Early and specific targeted mass spectrometry-based identification of bacteria in endotracheal aspirates of patients suspected with ventilator-associated pneumonia

Eur J Clin Microbiol Infect Dis. 2021 Jan 23:1-11. doi: 10.1007/s10096-020-04132-y. Online ahead of print.


Rapid and reliable pathogen identification is compulsory to confirm ventilator-associated pneumonia (VAP) in order to initiate appropriate antibiotic treatment. In the present proof of concept, the effectiveness of rapid microorganism identification with a targeted bottom-up proteomics approach was investigated in endotracheal aspirate (ETA) samples of VAP patients. To do so, a prototype selected-reaction monitoring (SRM)-based assay was developed on a triple quadrupole mass spectrometer tracking proteotypic peptide surrogates of bacterial proteomes. Through the concurrent monitoring of 97 species-specific peptides, this preliminary assay was dimensioned to characterize the occurrence of six most frequent bacterial species responsible for over more than 65% of VAP. Assay performance was subsequently evaluated by analyzing early and regular 37 ETA samples collected from 15 patients. Twenty-five samples were above the significant threshold of 105 CFU/mL and five samples showed mixed infections (both pathogens ≥ 105 CFU/mL). The targeted proteomics assay showed 100% specificity for Acinetobacter baumannii, Escherichia coli, Haemophilus influenzae, Pseudomonas aeruginosa, Staphylococcus aureus, and Streptococcus pneumoniae. No false bacterial identification was reported and no interference was detected arising from the commensal flora. The overall species identification sensitivity was 19/25 (76%) and was higher at the patient level (84.6%). This successful proof of concept provides a rational to broaden the panel of bacteria for further clinical evaluation.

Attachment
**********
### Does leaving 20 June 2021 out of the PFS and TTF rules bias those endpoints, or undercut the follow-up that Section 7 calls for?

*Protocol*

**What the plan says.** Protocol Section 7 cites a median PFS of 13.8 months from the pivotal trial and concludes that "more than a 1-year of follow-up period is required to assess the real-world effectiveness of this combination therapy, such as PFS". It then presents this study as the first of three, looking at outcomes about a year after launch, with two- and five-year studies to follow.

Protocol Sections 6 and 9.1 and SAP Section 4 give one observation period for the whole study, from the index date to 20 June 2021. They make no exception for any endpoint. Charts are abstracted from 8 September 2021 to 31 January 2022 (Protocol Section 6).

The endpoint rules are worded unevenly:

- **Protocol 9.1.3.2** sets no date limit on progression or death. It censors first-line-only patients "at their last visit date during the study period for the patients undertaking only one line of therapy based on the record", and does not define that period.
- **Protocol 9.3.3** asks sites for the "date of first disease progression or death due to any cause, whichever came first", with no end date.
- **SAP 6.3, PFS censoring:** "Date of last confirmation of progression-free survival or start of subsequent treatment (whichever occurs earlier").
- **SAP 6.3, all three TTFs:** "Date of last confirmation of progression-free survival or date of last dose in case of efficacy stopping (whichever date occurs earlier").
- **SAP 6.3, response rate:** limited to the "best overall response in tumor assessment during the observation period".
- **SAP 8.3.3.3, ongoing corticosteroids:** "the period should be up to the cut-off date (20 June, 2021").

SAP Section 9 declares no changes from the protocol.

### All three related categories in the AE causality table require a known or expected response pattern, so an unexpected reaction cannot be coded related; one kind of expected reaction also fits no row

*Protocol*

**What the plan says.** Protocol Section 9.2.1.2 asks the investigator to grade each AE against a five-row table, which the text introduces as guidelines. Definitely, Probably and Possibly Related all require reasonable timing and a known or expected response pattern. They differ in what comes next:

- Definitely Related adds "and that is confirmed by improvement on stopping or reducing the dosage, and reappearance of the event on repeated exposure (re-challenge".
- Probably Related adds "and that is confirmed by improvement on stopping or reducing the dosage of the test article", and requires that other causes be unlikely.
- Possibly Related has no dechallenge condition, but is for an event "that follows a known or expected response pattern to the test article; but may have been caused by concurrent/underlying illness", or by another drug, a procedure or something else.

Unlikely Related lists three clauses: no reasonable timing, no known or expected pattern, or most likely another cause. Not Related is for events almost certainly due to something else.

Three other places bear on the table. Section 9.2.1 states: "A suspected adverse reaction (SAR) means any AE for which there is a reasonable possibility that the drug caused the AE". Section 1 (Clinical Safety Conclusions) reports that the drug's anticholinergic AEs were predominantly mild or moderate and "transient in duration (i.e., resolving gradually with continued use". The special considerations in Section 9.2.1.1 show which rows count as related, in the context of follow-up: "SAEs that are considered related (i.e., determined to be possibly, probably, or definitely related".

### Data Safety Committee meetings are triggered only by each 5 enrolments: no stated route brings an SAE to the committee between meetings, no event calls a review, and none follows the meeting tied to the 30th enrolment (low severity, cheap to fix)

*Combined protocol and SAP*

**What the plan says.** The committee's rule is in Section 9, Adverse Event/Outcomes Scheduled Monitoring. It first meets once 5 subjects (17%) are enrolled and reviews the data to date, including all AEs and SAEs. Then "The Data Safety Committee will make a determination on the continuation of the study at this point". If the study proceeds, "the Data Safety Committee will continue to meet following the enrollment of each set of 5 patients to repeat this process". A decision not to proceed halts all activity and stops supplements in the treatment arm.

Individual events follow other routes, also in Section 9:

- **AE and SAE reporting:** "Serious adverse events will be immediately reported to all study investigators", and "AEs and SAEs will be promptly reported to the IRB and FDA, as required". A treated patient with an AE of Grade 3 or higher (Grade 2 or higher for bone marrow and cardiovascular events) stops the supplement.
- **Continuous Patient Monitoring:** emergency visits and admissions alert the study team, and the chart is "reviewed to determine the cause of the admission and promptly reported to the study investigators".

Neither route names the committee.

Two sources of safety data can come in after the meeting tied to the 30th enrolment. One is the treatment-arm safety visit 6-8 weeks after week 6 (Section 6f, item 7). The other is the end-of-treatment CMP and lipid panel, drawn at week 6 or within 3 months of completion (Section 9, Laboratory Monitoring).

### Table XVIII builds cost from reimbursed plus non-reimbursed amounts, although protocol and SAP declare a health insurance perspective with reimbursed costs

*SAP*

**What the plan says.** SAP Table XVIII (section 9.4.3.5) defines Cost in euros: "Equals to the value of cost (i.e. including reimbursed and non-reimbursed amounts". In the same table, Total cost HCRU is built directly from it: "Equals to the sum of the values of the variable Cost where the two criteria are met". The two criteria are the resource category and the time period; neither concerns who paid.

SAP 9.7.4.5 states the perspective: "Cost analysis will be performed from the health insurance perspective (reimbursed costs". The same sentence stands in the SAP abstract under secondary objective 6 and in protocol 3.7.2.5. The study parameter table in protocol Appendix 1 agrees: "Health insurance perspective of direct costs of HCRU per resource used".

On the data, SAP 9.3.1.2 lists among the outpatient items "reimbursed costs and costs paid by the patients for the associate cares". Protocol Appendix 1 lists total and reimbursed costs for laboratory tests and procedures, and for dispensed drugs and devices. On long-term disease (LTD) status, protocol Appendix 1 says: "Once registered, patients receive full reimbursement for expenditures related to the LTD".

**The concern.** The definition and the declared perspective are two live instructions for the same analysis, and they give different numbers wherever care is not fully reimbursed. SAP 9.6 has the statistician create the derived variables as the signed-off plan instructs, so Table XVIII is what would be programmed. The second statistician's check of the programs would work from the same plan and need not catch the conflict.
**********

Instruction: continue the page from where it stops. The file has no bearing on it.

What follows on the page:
PMID:33486654 | PMC:PMC7826153 | DOI:10.1007/s10096-020-04132-y